1661: The Origins of the Official Crown of the British Monarch

1661: The Origins of the Official Crown of the British Monarch
Photo Credit To http://en.wikipedia.org/wiki/File:Charles_II_of_England_in_Coronation_robes.jpg

St. Edward’s Crown contains 444 precious gems and is made of pure gold.

This day in 1661 marked the coronation of British king Charles II in the famous Westminster Abbey near London (unlike today, Westminster wasn’t officially part of London back then). The coronation was held on St. George’s Day, since St. George is the patron saint of England.

The coronation of King Charles II was particularly noteworthy as it was the first royal coronation in the restored British monarchy after the Civil War and the reign of Oliver Cromwell. New crown jewels had to be made for that coronation because the previous ones had been destroyed or sold away by the republican government. In 1661, a new crown was therefore produced for King Charles II: St Edward’s Crown, which is still the official crown used for the coronation of British monarchs today. It is also depicted on currency, coats-of-arms, and other objects.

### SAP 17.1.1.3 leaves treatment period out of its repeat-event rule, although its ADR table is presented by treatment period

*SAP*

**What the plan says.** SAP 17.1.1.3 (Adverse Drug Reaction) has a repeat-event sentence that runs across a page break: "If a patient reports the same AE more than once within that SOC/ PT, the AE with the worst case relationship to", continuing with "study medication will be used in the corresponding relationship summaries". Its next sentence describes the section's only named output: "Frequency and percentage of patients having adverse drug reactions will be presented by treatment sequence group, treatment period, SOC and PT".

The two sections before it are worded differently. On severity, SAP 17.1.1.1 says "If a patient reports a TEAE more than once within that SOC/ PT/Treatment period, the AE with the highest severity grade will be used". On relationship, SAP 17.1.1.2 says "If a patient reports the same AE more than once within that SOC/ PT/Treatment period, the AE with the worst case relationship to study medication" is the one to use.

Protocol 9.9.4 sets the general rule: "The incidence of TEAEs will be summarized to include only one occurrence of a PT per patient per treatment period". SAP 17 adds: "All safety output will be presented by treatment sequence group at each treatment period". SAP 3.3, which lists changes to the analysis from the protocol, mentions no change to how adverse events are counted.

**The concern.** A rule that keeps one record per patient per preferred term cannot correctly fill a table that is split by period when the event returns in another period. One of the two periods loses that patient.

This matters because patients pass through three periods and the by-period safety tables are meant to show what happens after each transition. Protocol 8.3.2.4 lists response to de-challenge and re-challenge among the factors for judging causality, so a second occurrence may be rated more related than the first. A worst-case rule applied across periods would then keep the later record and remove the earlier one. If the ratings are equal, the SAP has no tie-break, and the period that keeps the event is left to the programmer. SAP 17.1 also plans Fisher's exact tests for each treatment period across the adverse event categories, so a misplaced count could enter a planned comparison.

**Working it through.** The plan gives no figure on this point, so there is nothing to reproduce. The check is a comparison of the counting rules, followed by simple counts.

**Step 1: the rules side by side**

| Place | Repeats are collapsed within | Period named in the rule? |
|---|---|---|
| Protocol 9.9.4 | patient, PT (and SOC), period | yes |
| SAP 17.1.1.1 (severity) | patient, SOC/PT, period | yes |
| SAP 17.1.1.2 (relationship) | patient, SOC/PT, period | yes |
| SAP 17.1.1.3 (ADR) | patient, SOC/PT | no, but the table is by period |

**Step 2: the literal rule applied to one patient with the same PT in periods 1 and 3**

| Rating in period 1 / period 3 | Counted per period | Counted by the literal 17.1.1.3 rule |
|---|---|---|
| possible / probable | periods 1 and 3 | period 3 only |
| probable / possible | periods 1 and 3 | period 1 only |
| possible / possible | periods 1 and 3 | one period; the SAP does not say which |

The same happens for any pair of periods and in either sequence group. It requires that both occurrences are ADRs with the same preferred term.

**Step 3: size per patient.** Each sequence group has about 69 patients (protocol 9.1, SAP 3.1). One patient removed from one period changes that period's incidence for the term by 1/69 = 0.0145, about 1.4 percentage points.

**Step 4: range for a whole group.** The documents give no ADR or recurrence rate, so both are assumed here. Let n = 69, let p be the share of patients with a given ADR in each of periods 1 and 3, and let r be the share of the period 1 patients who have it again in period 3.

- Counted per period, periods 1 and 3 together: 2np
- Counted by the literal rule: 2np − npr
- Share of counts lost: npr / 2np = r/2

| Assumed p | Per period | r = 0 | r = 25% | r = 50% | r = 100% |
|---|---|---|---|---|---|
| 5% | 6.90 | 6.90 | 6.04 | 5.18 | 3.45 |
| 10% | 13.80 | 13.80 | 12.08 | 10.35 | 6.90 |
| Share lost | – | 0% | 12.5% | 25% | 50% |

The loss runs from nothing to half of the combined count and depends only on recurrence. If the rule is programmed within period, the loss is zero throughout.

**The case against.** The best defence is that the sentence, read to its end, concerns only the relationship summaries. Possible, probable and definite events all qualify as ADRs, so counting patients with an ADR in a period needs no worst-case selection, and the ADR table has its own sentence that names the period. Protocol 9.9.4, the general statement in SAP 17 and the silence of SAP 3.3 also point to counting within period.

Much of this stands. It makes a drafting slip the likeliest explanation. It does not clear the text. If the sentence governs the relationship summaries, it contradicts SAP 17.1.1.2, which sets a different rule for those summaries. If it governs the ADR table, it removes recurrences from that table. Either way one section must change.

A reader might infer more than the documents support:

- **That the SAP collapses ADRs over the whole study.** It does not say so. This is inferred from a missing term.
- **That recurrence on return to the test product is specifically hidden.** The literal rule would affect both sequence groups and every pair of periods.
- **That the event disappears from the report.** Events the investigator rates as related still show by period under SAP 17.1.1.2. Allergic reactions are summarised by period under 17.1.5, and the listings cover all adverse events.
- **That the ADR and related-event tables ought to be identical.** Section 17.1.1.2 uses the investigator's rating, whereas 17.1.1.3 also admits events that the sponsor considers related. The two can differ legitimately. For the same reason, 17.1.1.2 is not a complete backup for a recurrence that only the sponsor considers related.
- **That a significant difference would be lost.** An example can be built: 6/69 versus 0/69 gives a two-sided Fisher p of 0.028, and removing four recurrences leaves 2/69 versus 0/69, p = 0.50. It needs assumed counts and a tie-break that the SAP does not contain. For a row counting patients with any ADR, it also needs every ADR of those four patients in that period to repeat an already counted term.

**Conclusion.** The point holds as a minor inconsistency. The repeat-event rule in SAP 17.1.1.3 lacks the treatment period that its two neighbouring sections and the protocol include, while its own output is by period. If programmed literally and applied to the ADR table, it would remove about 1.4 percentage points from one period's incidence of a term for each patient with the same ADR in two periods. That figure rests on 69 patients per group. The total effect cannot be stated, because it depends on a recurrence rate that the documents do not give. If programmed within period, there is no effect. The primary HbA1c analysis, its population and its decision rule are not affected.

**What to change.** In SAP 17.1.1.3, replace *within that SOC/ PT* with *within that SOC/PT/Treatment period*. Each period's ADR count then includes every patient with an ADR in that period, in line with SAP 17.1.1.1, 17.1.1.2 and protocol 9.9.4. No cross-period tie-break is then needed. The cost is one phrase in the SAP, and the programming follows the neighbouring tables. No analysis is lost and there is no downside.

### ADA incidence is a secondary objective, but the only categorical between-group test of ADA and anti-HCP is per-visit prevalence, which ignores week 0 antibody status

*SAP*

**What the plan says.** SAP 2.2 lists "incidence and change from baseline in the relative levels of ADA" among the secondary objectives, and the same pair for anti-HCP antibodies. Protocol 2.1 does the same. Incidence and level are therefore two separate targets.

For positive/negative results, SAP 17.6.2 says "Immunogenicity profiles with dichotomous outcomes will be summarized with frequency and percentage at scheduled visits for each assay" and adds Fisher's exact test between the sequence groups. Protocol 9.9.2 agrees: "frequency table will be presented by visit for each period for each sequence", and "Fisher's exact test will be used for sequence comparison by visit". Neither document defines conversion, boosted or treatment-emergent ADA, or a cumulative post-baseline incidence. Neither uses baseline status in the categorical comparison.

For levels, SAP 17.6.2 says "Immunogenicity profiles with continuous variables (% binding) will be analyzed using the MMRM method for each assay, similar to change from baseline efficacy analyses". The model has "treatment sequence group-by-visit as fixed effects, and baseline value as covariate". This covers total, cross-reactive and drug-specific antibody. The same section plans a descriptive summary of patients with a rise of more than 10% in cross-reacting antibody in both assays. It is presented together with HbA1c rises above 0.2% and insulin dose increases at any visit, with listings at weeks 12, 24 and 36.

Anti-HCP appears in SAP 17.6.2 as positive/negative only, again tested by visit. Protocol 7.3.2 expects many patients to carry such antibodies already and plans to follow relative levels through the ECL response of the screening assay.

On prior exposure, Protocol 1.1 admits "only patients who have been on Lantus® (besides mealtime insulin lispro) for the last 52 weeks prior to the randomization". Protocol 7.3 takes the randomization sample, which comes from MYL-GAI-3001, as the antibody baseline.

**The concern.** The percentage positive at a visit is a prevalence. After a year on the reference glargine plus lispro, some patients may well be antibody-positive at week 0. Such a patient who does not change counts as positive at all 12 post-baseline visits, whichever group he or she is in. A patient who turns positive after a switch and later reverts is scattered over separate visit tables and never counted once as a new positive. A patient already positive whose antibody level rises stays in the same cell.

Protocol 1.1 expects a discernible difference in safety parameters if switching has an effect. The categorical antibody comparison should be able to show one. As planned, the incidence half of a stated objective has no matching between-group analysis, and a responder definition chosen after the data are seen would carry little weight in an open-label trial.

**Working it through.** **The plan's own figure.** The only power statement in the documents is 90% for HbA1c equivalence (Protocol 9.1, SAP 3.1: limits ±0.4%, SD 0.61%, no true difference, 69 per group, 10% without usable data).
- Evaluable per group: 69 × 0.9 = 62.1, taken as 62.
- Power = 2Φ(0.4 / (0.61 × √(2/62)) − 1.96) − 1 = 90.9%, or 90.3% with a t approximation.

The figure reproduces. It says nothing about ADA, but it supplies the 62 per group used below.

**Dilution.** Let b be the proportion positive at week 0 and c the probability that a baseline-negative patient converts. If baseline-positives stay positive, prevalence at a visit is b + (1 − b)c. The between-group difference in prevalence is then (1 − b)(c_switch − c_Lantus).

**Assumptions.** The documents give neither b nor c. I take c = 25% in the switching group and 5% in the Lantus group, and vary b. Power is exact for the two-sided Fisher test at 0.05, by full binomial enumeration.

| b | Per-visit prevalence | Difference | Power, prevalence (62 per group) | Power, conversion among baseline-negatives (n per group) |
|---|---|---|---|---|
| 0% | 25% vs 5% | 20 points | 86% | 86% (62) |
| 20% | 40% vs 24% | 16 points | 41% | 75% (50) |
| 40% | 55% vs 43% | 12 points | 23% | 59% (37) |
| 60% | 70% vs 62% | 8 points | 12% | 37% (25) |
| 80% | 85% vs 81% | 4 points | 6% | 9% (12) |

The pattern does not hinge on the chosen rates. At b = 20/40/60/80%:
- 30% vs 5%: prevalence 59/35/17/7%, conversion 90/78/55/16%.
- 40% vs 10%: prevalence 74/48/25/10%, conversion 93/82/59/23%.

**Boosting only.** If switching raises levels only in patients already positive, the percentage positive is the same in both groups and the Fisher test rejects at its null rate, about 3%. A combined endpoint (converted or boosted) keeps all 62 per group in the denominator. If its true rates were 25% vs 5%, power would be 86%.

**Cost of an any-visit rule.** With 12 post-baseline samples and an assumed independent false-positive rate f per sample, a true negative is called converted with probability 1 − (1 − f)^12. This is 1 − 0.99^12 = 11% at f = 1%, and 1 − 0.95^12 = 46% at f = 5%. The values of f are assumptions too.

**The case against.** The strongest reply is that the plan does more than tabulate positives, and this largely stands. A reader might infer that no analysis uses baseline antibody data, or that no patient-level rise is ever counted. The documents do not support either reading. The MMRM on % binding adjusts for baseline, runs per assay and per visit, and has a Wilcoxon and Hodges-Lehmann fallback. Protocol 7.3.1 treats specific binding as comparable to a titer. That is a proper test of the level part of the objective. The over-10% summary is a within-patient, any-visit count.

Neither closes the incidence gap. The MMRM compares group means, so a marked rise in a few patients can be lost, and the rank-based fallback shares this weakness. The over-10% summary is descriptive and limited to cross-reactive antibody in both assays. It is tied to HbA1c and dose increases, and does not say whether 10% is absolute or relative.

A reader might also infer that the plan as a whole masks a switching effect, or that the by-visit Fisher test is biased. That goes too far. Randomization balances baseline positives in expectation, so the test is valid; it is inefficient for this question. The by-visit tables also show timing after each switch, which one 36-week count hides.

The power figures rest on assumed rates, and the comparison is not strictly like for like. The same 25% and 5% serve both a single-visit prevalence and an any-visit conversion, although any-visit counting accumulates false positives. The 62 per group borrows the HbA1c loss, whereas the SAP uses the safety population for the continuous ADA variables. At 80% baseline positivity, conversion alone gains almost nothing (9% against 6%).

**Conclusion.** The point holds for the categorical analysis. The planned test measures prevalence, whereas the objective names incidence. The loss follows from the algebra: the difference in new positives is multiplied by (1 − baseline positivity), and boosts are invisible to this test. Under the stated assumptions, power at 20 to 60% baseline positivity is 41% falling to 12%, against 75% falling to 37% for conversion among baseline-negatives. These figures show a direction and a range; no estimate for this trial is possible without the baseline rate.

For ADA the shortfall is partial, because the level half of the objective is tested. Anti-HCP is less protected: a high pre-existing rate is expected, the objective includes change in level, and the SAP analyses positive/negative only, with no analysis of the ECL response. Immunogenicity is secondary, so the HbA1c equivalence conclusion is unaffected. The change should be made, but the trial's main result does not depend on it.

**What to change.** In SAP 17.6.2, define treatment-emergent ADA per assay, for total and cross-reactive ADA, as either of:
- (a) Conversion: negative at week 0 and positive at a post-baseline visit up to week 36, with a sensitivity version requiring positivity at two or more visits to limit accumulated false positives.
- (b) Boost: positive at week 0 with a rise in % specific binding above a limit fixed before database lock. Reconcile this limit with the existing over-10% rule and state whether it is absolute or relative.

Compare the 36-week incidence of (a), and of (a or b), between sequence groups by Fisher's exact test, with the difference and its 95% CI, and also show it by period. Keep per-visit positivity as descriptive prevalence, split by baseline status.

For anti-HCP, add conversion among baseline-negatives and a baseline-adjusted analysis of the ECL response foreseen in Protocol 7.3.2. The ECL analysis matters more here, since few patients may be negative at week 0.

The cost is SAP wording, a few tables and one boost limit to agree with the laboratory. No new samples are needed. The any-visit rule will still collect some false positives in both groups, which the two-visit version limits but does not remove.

The crown with which Charles II was crowned on this day includes four half-arches topped by a monde and a cross. The monde is an orb which represents the world ruled by the monarch, while the cross represents God above it. In addition, the crown includes 444 precious gems and is made from pure gold. This makes it quite heavy and sometimes problematic to use.

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